scale with an accuracy of 0.01 g. Then, the average length of plants, the average weight of the aboveground parts per plant, and the average weight of roots per plant were calculated.
Results and Discussion
Chemical Compositions of EOs and Fatty Acids. Chemically, the tested EOs contrasted with each other. The main fraction of ﬁber hemp EO comprised monoterpene hydrocarbons (73.3%) and sesquiterpene hydrocarbons (21.8%). In the peppermint EO, oxygenated monoterpenes constituted 91.2% of the total oil. The composition of EO is similar to previous reports (Costa et al. 2013; Ross and ElSohly 1996). Among the fatty acid components of edible oils, the oleic and linoleic fatty acids dominated, in ratios of 1:2, 1:2, and 3:1 for soybean, sunﬂower, and rapeseed, respectively. The other fatty acids accounted for 12.8% to 24.8% of the total oils (Table 1).
Statistical Analysis. In a ﬁrst step, the signiﬁcant difference between the experiment series was tested, and because it turned out to be statistically insignificant, both series were pooled. Similarly, because no statistically signiﬁcant differences between the doses of FAMEs (1.5 or 2.0 L ha−1) were found, the results were pooled. The effects of the treatment combinations on the dry weight of plants were analyzed using a one-way ANOVA for the main effects. The signiﬁcant differences between the mean values were tested by Tukey’s test at P ≤ 0.05. Multivariate statistical analysis was performed, which included all species and all treatment combinations based on canonical variate analysis (CVA). In order to verify the differences between groups, multivariate analysis of variation (MANOVA) was applied because the groups of variables were independent. Veriﬁcation of the assumptions was performed using Wilk’s λ test. Additionally, a Hotelling test was used to compare the pairs of variables, with a Bonferroni correction. To determine the treatment combinations that showed a reduction in the length and weight of plants, ternary graphs were plotted. The analyses were performed using the statistical software STATISTICA version 12.0 (StatSoft, Inc., Tulsa, OK) and PAST (Hamer 2001).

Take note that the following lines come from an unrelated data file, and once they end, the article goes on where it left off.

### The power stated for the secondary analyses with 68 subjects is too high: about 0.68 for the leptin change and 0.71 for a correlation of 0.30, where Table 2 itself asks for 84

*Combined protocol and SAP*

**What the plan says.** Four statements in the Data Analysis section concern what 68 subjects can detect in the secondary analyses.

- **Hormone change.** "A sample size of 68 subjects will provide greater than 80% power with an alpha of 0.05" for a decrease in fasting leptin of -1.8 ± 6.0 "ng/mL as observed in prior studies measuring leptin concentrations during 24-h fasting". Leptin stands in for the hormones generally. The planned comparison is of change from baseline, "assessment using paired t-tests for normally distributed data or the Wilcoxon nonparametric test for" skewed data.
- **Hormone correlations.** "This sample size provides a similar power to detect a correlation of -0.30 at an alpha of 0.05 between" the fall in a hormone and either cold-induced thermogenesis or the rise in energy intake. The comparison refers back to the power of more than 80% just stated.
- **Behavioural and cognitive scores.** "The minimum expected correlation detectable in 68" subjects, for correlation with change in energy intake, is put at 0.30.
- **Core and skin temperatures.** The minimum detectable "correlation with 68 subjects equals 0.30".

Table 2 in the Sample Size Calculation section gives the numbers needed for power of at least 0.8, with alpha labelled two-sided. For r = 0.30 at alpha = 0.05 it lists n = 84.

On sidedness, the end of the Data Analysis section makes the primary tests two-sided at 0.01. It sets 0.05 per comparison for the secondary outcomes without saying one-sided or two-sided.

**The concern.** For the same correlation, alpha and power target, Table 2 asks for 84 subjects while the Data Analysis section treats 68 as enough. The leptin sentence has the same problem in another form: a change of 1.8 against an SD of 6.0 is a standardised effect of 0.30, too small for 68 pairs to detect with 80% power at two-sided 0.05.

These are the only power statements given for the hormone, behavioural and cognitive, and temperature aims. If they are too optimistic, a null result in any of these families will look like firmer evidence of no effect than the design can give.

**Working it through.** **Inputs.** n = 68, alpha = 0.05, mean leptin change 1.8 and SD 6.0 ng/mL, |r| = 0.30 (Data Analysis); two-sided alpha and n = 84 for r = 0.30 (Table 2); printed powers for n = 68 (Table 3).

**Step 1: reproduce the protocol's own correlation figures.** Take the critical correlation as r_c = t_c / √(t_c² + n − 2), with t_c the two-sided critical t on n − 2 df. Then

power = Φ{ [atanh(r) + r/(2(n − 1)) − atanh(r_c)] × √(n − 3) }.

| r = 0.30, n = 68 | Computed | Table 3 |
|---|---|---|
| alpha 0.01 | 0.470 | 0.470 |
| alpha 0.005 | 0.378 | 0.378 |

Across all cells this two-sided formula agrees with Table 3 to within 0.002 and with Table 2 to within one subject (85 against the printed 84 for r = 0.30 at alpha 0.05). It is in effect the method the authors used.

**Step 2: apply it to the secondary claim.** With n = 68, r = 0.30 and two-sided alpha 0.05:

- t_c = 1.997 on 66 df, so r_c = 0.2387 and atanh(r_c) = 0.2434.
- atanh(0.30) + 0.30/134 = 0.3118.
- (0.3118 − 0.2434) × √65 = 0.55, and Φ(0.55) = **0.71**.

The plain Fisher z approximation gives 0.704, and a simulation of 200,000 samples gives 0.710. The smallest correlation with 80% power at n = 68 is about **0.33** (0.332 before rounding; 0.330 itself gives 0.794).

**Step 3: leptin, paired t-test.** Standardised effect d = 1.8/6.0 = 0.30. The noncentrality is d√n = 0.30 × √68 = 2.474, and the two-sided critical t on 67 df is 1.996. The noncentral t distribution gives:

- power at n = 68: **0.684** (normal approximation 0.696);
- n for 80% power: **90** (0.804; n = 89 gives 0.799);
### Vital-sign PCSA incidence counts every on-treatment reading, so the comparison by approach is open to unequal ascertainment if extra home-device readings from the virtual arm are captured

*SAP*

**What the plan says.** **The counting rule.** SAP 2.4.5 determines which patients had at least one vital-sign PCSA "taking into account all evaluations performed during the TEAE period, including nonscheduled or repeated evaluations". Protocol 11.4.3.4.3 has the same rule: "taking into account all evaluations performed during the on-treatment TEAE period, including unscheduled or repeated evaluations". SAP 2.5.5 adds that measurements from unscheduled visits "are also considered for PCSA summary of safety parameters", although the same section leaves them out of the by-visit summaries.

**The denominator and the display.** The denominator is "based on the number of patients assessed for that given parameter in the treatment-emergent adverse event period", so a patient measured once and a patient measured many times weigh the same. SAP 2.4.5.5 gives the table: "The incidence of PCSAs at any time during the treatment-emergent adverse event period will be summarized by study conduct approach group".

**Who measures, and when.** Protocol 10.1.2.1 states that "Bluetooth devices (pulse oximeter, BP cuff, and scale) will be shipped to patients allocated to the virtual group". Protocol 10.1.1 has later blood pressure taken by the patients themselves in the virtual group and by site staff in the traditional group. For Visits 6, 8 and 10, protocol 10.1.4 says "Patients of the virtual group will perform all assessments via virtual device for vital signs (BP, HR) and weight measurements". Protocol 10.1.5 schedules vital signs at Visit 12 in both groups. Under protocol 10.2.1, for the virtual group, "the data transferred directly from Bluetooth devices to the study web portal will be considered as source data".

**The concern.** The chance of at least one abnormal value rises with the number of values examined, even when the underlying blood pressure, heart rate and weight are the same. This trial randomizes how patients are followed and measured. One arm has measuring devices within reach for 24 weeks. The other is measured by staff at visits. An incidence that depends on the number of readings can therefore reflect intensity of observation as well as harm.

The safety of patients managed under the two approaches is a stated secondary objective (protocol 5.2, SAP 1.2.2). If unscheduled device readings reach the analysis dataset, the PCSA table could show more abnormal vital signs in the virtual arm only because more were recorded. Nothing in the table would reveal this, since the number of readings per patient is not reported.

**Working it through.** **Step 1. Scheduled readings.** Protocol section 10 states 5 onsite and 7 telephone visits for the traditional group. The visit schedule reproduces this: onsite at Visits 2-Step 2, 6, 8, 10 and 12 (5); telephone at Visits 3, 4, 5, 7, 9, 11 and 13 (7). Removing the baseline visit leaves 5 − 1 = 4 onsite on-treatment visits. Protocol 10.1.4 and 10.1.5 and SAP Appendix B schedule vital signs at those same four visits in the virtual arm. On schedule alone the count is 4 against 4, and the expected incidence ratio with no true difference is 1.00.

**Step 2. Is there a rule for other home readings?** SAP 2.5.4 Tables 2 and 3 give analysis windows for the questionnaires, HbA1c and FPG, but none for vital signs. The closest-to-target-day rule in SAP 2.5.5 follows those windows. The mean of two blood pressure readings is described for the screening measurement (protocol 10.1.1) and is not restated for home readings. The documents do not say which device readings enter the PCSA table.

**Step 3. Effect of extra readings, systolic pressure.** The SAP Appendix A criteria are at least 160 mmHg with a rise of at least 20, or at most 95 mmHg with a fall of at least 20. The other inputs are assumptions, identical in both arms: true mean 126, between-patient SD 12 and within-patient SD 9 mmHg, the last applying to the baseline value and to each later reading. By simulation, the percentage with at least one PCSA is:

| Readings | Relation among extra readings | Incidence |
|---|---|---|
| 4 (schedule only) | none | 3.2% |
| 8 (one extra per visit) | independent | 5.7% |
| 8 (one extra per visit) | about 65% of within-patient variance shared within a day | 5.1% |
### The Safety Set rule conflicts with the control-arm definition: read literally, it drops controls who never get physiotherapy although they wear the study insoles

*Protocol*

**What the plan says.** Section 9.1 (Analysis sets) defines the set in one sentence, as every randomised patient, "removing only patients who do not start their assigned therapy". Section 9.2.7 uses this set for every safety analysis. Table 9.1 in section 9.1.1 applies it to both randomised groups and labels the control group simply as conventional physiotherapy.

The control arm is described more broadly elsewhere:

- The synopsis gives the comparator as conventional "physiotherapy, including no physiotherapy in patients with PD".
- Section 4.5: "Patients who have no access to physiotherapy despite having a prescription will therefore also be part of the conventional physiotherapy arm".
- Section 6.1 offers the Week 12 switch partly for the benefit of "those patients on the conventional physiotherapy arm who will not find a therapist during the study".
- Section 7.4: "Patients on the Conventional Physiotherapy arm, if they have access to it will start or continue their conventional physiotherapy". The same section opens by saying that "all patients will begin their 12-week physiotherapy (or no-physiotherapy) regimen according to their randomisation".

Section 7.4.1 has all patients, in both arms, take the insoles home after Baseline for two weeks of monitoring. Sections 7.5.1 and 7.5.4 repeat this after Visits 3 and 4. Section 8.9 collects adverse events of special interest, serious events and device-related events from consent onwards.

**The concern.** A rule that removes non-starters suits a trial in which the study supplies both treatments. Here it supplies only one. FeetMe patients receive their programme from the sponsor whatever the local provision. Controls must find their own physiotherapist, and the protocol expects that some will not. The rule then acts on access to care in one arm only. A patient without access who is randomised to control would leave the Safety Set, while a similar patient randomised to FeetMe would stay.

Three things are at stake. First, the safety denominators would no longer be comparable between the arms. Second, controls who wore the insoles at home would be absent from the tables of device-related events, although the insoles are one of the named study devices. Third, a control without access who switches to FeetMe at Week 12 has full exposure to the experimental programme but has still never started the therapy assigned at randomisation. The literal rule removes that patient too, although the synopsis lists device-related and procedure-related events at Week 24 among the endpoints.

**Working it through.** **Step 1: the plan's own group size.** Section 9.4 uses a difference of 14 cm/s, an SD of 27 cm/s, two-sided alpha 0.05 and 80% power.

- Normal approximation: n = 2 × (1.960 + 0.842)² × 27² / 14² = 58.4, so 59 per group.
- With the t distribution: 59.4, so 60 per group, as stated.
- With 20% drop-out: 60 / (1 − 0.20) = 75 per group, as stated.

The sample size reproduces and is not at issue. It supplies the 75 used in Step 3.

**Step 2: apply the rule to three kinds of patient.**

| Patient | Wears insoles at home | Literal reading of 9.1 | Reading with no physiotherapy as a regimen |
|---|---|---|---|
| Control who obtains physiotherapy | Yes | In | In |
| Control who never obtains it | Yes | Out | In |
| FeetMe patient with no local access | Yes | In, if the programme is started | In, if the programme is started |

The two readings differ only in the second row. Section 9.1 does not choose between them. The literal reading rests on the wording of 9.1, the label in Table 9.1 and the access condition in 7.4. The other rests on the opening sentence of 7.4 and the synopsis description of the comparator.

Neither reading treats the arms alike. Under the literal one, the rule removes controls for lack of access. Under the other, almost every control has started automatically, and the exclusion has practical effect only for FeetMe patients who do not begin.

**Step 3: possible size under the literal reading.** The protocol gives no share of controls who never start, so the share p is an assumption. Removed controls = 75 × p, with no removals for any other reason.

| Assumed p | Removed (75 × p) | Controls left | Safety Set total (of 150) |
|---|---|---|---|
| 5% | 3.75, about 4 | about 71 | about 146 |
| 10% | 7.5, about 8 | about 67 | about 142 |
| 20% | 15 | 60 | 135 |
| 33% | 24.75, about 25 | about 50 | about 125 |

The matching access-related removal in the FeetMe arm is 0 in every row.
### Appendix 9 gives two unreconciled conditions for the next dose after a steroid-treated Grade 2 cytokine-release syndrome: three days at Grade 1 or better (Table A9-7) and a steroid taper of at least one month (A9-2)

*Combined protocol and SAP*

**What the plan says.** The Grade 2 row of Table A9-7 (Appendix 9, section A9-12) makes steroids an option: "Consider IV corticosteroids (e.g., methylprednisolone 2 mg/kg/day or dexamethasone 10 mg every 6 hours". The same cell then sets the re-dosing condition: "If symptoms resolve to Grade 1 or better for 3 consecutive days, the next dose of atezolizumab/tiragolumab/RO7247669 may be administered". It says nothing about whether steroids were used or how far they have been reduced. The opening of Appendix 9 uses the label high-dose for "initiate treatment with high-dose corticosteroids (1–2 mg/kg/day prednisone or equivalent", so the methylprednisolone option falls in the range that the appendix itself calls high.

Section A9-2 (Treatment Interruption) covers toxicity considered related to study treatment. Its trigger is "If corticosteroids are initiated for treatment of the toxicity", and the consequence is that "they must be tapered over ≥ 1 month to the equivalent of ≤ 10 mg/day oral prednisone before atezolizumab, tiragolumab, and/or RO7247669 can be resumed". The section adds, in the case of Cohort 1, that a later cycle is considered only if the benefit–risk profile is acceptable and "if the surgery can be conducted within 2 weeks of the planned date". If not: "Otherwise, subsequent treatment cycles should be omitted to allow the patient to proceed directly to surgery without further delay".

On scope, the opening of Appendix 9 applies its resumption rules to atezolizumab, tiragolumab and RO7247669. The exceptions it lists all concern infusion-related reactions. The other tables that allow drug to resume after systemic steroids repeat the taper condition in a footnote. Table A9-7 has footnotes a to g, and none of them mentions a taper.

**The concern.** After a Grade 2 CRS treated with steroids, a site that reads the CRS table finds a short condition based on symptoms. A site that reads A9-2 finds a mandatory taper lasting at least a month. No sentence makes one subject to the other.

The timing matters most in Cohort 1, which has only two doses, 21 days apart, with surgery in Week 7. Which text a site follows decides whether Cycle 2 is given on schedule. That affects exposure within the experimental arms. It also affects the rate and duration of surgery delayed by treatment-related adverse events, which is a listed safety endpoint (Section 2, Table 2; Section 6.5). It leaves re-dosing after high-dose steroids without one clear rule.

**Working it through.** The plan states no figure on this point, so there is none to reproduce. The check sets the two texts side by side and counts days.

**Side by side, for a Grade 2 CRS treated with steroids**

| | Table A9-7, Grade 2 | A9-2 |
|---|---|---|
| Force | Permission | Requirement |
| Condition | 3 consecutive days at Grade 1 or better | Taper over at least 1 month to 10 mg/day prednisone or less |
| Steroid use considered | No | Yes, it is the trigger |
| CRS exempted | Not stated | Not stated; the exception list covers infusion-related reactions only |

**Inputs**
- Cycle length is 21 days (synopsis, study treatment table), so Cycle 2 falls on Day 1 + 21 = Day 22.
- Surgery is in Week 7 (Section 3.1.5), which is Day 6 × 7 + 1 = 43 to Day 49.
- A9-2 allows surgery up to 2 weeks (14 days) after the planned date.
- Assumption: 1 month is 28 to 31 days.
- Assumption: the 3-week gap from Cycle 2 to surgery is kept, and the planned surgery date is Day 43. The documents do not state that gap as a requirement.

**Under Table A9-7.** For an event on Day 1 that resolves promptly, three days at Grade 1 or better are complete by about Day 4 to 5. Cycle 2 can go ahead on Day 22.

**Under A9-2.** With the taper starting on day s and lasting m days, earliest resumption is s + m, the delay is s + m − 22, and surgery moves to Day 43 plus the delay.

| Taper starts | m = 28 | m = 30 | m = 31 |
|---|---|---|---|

Effect of Treatment on the Injuries of Plants. Fifteen minutes following the treatment, clusters of larger liquid droplets of spray formed on leaves of the plants. Thus, no treatment combination evenly coated the leaf surface (Figure 1), which suggests that the mixtures had poor wetting abilities. The ﬁrst symptoms of injury resulting from treatment—dying leaf tissues—appeared 3 h following spraying, and symptoms were of comparable intensity at 24 h after spraying (Figure 2). As proven by Tworkoski (2002), EOs show toxic effects similar to those of the contact herbicides, which result in a dying of tissue in the
Table 1. Composition (%), formula, and molecular weight of fatty acid methyl esters of three edible oils. Fatty acid/ Methyl ester Palmitic/ methyl palmitate Palmitooleinic/ methyl palmitooleate Stearic/ methyl stearate Oleinic/ methyl oleate Linoleic/ methyl linoleate Gamma-linolenic/ methyl linolenate Alpha-linolenic/ methyl linolenate Eicozenic/ methyl eicozenate